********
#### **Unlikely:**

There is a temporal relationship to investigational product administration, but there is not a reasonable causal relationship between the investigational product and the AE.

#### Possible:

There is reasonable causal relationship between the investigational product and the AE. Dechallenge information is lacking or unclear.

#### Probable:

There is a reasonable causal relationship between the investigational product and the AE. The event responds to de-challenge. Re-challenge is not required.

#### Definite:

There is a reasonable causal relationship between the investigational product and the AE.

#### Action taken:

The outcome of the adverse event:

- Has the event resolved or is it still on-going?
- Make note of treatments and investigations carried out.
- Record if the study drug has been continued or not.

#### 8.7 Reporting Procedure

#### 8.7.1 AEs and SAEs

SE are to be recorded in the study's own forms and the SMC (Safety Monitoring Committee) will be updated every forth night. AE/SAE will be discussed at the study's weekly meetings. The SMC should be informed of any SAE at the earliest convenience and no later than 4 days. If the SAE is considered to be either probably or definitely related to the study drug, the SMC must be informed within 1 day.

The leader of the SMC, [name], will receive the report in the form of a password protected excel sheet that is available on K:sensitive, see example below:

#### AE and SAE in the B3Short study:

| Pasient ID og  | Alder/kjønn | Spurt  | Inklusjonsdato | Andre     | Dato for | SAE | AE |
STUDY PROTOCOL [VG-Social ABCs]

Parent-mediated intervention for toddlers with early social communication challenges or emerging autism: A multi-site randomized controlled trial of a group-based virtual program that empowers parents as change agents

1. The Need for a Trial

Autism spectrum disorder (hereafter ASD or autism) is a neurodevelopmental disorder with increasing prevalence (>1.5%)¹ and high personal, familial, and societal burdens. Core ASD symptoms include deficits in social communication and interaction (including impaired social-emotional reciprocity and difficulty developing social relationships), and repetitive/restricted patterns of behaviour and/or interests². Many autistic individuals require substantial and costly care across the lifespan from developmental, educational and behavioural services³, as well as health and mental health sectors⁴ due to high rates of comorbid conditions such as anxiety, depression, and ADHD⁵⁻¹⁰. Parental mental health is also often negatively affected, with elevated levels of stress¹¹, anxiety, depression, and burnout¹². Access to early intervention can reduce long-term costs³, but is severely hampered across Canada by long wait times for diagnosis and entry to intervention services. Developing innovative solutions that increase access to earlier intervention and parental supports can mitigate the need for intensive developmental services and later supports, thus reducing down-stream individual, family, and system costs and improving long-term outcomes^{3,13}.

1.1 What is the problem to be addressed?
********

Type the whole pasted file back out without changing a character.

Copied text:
#### **Unlikely:**

There is a temporal relationship to investigational product administration, but there is not a reasonable causal relationship between the investigational product and the AE.

#### Possible:

There is reasonable causal relationship between the investigational product and the AE. Dechallenge information is lacking or unclear.

#### Probable:

There is a reasonable causal relationship between the investigational product and the AE. The event responds to de-challenge. Re-challenge is not required.

#### Definite:

There is a reasonable causal relationship between the investigational product and the AE.

#### Action taken:

The outcome of the adverse event:

- Has the event resolved or is it still on-going?
- Make note of treatments and investigations carried out.
- Record if the study drug has been continued or not.

#### 8.7 Reporting Procedure

#### 8.7.1 AEs and SAEs

SE are to be recorded in the study's own forms and the SMC (Safety Monitoring Committee) will be updated every forth night. AE/SAE will be discussed at the study's weekly meetings. The SMC should be informed of any SAE at the earliest convenience and no later than 4 days. If the SAE is considered to be either probably or definitely related to the study drug, the SMC must be informed within 1 day.

The leader of the SMC, [name], will receive the report in the form of a password protected excel sheet that is available on K:sensitive, see example below:

#### AE and SAE in the B3Short study:

| Pasient ID og  | Alder/kjønn | Spurt  | Inklusjonsdato | Andre     | Dato for | SAE | AE |
STUDY PROTOCOL [VG-Social ABCs]

Parent-mediated intervention for toddlers with early social communication challenges or emerging autism: A multi-site randomized controlled trial of a group-based virtual program that empowers parents as change agents

1. The Need for a Trial

Autism spectrum disorder (hereafter ASD or autism) is a neurodevelopmental disorder with increasing prevalence (>1.5%)¹ and high personal, familial, and societal burdens. Core ASD symptoms include deficits in social communication and interaction (including impaired social-emotional reciprocity and difficulty developing social relationships), and repetitive/restricted patterns of behaviour and/or interests². Many autistic individuals require substantial and costly care across the lifespan from developmental, educational and behavioural services³, as well as health and mental health sectors⁴ due to high rates of comorbid conditions such as anxiety, depression, and ADHD⁵⁻¹⁰. Parental mental health is also often negatively affected, with elevated levels of stress¹¹, anxiety, depression, and burnout¹². Access to early intervention can reduce long-term costs³, but is severely hampered across Canada by long wait times for diagnosis and entry to intervention services. Developing innovative solutions that increase access to earlier intervention and parental supports can mitigate the need for intensive developmental services and later supports, thus reducing down-stream individual, family, and system costs and improving long-term outcomes^{3,13}.

1.1 What is the problem to be addressed?